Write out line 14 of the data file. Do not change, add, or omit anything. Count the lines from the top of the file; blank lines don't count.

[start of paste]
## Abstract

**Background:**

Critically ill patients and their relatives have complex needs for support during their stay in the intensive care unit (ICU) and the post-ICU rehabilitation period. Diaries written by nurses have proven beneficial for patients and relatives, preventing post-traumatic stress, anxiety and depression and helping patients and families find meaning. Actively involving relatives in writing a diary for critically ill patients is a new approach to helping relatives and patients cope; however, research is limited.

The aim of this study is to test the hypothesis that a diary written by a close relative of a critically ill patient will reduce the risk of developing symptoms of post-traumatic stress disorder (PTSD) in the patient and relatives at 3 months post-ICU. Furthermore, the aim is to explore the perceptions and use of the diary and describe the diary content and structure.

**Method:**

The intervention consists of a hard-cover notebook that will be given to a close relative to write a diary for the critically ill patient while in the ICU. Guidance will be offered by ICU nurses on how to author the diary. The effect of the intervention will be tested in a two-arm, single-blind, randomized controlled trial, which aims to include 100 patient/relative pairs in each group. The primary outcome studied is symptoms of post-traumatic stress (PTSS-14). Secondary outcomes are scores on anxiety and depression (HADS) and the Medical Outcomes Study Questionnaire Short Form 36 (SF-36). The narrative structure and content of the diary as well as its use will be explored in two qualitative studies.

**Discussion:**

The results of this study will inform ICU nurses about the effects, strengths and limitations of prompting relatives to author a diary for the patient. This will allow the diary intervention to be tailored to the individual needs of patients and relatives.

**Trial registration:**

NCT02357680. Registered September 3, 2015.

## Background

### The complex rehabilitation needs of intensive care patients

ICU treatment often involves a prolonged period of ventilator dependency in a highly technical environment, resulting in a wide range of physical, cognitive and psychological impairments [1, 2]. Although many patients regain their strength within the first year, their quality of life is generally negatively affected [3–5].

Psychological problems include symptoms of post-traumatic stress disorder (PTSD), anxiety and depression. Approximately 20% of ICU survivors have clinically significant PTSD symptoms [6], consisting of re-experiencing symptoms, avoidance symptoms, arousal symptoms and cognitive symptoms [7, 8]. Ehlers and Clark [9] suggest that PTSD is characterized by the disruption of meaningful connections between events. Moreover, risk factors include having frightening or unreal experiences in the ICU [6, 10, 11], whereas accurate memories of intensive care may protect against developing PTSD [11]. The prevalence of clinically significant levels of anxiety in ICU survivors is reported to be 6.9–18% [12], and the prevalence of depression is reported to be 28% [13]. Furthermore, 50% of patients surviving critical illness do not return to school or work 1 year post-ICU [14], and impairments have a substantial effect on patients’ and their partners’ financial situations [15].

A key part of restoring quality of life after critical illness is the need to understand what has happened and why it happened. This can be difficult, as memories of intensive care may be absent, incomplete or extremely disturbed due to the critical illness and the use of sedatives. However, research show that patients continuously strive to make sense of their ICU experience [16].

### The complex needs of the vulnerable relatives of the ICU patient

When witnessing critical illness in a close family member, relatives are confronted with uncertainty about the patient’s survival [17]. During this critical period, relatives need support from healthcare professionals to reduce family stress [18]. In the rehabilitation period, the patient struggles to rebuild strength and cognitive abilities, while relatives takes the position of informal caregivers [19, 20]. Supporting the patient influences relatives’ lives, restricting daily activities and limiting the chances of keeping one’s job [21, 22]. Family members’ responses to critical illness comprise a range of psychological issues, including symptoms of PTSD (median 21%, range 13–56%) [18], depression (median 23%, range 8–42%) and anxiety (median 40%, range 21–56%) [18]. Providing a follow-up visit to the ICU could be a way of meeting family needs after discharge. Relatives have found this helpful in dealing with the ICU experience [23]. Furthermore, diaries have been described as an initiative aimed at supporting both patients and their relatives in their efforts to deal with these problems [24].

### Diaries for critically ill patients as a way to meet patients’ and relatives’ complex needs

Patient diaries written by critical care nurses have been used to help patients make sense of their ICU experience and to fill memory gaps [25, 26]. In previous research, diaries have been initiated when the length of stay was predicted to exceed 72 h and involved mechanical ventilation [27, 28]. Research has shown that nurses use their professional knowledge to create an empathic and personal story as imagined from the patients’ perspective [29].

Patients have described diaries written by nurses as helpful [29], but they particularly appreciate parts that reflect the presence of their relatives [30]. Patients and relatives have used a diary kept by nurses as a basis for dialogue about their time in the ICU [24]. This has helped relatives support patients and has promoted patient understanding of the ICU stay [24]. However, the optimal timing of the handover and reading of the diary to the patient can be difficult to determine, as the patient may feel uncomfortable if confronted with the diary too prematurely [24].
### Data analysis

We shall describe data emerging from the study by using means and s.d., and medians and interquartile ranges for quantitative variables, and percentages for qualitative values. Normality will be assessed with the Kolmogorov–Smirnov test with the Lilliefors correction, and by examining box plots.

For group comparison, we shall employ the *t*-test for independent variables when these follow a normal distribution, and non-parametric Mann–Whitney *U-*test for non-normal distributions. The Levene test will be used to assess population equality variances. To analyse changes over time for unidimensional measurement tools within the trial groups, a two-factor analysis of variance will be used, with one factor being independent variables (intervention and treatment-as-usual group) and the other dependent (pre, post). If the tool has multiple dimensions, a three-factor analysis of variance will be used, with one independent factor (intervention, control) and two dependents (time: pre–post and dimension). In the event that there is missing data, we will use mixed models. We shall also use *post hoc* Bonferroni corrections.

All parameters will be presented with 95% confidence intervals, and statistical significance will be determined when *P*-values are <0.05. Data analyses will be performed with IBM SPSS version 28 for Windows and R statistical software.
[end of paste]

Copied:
Psychological problems include symptoms of post-traumatic stress disorder (PTSD), anxiety and depression. Approximately 20% of ICU survivors have clinically significant PTSD symptoms [6], consisting of re-experiencing symptoms, avoidance symptoms, arousal symptoms and cognitive symptoms [7, 8]. Ehlers and Clark [9] suggest that PTSD is characterized by the disruption of meaningful connections between events. Moreover, risk factors include having frightening or unreal experiences in the ICU [6, 10, 11], whereas accurate memories of intensive care may protect against developing PTSD [11]. The prevalence of clinically significant levels of anxiety in ICU survivors is reported to be 6.9–18% [12], and the prevalence of depression is reported to be 28% [13]. Furthermore, 50% of patients surviving critical illness do not return to school or work 1 year post-ICU [14], and impairments have a substantial effect on patients’ and their partners’ financial situations [15].